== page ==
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I have a library that I am distributing on maven in the new version I will be changing the exceptions some methods are throwing. Is this considered a breaking change? If this is the only change in the new version, should I increment the major version (I am using SemVer 2)?

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Could these exceptions break users' code if they are using your package as the documentation describes? Or are these exceptions an unadvertised or specifically annotated implementation detail?

If it's the former, that seems to be a breaking change which would require a major version change. If it's the latter, it may only need a patch or minor release. Semver says that "incompatible API changes" should lead to major releases, so it depends whether these exceptions are part of your programs API.

For example, if this new exception can bubble out to end users and they built their code around handling the old exception, that's a breaking change. If your code always catches this exception and handles it (presumably in a different way than the old exception) or it only reaches the user in new cases, this seems more like an implementation detail or new feature unless the way exceptions are handled completely changes the end result of the methods.

This answer assumes the ideal case where your documentation is clear, complete, and consistent, with implementation details explicitly annotated or covered under some general rule that you always follow. It also assumes users are aware of and treat the documentation as the API. In reality, there will likely always be cases your documentation misses or where users deviate from intended usage and in those cases, your API becomes a balance between what you think the program should do and what users have been doing with the program.

You might decide that these exceptions were clearly an implementation detail that no one should have been using and thus they only require a patch. On the other hand, without an explicit warning against it, your users' might have extensively used this exception and considered it a core feature of your program.

In this case, it comes down to knowing (and communicating with) your user base to determine how they use your code. If it really is unused, it can safely be made a patch. If these exceptions are widely used, it's tough to argue this isn't breaking user code even if doesn't follow your intended (but underspecified) API. You have to decide if you are willing to alienate some users by breaking this use case or expand the scope of your development to cover the way it's being used in practice.

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    Even if the thrown exceptions are not documented in the API doc, users may have taken a dependency on them, thus making them part of the de-facto API. If you change them, you haven't changed for formal API, but you may have broken the de-facto API, which users may or may not favorably accept.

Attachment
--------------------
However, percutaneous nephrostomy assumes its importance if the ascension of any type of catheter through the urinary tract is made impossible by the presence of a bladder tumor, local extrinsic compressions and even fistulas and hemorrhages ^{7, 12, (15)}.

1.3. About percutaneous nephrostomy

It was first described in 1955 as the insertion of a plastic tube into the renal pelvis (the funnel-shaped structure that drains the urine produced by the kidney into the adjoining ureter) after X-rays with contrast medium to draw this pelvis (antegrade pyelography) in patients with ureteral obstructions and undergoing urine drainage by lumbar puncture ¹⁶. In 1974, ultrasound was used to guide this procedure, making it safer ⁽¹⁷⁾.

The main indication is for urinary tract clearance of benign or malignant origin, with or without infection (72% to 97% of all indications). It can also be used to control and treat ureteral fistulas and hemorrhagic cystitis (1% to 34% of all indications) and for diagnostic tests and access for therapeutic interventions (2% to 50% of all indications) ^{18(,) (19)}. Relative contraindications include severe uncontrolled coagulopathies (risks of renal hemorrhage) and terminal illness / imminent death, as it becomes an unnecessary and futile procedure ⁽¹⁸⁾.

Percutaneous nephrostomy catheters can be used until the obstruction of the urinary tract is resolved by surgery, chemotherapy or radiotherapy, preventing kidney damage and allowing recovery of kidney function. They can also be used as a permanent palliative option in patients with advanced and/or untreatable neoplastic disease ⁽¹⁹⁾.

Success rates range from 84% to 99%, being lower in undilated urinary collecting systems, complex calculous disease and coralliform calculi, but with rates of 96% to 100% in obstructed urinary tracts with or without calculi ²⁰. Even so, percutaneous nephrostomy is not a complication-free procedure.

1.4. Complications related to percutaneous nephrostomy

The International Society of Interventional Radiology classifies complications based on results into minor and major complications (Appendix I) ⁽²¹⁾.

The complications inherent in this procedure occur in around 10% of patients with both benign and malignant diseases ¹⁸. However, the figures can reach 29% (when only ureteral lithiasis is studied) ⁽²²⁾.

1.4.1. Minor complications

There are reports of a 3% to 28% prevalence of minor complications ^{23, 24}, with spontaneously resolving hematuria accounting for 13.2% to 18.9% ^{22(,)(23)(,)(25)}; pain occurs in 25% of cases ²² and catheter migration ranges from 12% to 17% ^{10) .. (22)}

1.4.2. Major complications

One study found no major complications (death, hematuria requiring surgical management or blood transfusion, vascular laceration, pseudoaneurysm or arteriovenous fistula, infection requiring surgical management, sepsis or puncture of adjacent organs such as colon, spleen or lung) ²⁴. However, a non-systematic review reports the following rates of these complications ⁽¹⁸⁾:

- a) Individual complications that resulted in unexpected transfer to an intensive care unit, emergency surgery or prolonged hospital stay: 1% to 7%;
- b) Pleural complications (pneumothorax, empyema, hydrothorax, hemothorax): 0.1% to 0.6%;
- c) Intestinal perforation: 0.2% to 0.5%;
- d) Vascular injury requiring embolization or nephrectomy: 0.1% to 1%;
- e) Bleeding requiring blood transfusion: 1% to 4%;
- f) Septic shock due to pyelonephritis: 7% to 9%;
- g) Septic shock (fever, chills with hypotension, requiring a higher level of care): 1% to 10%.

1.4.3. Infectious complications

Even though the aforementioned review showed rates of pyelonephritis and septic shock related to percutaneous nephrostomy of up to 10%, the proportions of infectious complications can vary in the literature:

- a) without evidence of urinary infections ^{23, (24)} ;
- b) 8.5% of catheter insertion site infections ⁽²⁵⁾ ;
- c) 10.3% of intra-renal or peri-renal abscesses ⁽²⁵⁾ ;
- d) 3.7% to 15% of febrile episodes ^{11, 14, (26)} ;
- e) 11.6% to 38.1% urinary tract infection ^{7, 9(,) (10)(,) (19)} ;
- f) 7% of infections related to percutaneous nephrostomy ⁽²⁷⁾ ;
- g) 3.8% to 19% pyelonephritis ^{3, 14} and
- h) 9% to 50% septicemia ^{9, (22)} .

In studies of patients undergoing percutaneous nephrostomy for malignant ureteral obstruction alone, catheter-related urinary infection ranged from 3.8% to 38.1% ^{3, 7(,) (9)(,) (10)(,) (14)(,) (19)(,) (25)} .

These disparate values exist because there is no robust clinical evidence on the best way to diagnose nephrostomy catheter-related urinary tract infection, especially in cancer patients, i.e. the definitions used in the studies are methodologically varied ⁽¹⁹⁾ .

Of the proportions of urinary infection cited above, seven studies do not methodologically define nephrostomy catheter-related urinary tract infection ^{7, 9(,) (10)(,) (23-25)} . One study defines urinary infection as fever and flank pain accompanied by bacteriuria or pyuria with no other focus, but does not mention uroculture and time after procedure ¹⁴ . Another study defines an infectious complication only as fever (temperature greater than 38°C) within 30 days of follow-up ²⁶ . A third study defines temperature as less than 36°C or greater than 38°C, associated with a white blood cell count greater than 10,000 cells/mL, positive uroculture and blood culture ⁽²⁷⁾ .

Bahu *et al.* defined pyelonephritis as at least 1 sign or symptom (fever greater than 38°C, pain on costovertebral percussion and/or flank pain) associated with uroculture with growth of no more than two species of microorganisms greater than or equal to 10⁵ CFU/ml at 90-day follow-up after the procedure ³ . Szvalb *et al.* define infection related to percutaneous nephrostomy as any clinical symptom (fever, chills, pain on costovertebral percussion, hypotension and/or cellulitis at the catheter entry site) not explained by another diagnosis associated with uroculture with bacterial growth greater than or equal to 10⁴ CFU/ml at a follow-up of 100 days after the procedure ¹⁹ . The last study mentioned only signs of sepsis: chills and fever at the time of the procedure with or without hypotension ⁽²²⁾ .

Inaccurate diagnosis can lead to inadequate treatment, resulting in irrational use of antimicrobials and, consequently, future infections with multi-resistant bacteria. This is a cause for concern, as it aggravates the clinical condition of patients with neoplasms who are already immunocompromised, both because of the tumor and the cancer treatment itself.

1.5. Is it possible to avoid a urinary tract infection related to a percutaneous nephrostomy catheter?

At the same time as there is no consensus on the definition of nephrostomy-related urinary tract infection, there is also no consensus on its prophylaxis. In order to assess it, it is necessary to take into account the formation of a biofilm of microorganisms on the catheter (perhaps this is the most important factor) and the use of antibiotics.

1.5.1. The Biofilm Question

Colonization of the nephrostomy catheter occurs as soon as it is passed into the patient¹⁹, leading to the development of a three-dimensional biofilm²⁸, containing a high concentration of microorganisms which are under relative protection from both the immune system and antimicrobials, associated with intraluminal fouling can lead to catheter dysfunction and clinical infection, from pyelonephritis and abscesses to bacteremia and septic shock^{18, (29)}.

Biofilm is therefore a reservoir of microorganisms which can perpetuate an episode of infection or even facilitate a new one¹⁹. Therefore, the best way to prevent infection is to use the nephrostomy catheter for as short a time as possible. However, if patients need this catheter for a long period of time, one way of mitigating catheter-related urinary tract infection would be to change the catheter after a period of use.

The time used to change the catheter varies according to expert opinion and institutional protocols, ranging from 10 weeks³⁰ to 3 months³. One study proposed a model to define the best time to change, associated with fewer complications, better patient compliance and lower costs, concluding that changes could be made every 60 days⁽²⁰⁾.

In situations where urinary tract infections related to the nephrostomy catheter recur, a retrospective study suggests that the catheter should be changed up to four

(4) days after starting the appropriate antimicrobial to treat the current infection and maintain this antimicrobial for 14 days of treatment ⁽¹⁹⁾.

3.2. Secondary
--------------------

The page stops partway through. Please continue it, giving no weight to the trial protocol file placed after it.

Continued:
– Jonathan
    Commented Dec 14, 2021 at 7:52
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    I'd be careful with catering to users relying on undocumented behavior. If the exceptions aren't documented in the API, they are UB, and anybody relying on them must be prepared for surprises, including that this behavior may change in a minor version as part of some fixing or cleanup effort. Commented Dec 14, 2021 at 8:37
  • I must agree with @Hans-MartinMosner. If you rely on undocumented behavior, you are taking on the responsibility of managing change for that behavior. This undocumented behavior might be critical to you, but not the original purpose of that library. It just means the benefits of leveraging that behavior outweigh the drawbacks of unannounced breaking changes. There are legit use cases for this. Commented Dec 14, 2021 at 12:33
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    @Hans-MartinMosner I think there's a grey area of behaviour which is undocumented because the documentation is poor rather than because it's an implementation detail. You could write a library that didn't explicitly document any of its parameter or return types, but anyone using that library will have to rely on those parameter and return types, so the only way to call them "undefined behaviour" is to say that the entire library is not suitable for third-party use. An undocumented but frequently encountered exception could easily fall into this category.
    – IMSoP
    Commented Dec 14, 2021 at 13:04
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    @IMSoP I think this discussion of de-facto API's has been useful, so I tried to expand on it a bit in my answer. I agree with the point about a frequently encountered and unintentionally undocumented exception arguably being a part of the de-facto API. I would say a library that didn't document any of its parameter/return types probably isn't suitable for third-party use.
    – Tyberius
    Commented Dec 14, 2021 at 17:56

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